I'm at my parents, preparing to stay here for two weeks while they take a much deserved 50th wedding anniversary vacation across Canada by train. Originally I was to be here to take care of my Granny, who until recently lived with them, but Alzheimer's and other illnesses have taken so much of a toll on her that she is now in a nursing home and receiving hospice care, so my role now is to visit her each day, enjoy the precious time I have left with her even though she doesn't fully remember who I am, and take care of whatever needs to be done if something were to happen to her while my parents are away.
I've realized all along that so much of who I am in general, and of what makes this journey towards a sustainable lifestyle seem attainable to me, is because of my Granny. Words written by someone like me, with no great skill at translating raw emotion into something that allows someone else to understand those feelings, don't begin to describe what she means to me. She is the person who taught me what unconditional love and support really feels and looks and sounds like. She is the one who showed me that women can be both strong and nurturing.
I read today in Plenty/The 100 Mile Diet, about how many people are now many generations removed from raising and preserving their own foods and being close to and aware of their food sources. It made me realize how blessed I am to have the knowledge that it can be done: My Granny, alone, tilled, planted, tended, and harvested a garden twice the size of her home, fed some of those foods to her family just minutes after harvest, and preserved others through canning and freezing to eat throughout the year. I remember the soil, brown and rich enough to tempt my toddler brother to eat it. I remember the pantry off the carport, its shelves to the ceiling filed with double rows of beans, beets, tomatoes, apple butter, jelly, the chest freezer, big enough to drown in, stocked with everything from bread she had gotten on sale to meat from a local farmer/butcher.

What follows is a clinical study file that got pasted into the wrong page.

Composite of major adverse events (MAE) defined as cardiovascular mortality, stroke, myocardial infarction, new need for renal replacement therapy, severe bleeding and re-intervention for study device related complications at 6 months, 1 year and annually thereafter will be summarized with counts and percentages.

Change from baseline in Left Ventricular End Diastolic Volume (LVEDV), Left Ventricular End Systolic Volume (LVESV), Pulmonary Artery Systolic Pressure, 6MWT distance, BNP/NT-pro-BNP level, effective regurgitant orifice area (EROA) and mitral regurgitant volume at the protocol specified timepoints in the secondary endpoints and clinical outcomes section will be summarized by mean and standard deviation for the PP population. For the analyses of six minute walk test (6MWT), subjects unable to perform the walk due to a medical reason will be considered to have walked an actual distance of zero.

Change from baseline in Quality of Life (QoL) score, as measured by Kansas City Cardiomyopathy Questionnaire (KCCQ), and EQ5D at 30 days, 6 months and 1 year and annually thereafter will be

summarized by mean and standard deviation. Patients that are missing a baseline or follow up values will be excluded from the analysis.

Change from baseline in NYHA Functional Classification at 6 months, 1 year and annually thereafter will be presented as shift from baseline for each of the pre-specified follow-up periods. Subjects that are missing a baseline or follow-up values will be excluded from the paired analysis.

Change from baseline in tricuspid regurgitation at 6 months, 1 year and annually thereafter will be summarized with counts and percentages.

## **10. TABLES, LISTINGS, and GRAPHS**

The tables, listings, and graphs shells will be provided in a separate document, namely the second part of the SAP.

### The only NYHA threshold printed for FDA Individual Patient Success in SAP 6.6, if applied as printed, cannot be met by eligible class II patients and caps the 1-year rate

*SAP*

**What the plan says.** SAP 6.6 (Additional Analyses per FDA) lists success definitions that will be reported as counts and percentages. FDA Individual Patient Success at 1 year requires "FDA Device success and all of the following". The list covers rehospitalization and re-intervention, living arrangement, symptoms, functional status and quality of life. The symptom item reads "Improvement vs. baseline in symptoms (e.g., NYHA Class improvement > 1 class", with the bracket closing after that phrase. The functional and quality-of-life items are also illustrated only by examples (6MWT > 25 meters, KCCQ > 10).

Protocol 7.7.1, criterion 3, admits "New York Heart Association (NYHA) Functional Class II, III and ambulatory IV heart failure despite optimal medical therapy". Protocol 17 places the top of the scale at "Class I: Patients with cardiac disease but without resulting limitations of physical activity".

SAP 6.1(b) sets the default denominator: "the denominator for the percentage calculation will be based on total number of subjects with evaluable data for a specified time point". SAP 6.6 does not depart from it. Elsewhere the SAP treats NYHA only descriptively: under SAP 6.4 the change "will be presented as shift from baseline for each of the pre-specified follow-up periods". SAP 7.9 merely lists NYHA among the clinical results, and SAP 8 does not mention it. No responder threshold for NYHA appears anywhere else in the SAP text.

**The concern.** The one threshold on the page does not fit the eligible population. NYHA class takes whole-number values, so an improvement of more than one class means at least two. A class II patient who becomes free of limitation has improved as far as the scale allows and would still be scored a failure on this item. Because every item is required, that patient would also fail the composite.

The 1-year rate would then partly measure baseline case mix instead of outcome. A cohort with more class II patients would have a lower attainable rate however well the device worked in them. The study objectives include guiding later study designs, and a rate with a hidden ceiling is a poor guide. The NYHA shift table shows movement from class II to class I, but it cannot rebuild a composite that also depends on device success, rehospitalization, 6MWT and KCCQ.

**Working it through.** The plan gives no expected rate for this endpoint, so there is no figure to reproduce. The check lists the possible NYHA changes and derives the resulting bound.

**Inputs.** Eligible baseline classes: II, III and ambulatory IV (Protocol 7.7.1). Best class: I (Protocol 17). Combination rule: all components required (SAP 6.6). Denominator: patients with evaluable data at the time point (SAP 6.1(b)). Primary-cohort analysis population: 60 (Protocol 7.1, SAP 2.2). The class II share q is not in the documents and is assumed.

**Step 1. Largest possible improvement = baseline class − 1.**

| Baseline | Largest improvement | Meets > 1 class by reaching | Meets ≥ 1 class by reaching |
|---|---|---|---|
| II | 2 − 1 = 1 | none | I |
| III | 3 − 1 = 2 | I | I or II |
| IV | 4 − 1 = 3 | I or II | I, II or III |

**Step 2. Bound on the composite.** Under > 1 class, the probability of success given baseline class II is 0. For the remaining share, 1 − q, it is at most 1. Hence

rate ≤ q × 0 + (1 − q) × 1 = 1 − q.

I grieve that there is so much of this that she can no longer remember. I regret that I never had any interest in learning these skills from her when she had the strength and memory to teach them. It makes me intensely determined to remember for her. I want to work towards having a garden that is large and diverse enough to provide much of my family's sustenance and stop making excuses about being too busy; after all, she did all of the work on hers after long days of factory work, still caring at various times of her life for three children, or a sick husband, or a dependent daughter and granddaughter. I want to learn to can, to someday see shelves in my basement lined with beets and beans and apple butter.
I want her to look down from the heaven that she's been ready to go to for several years now, the heaven where she believes her beloved brothers and sisters are waiting for her, and see that the lessons that she taught with her life were not lost.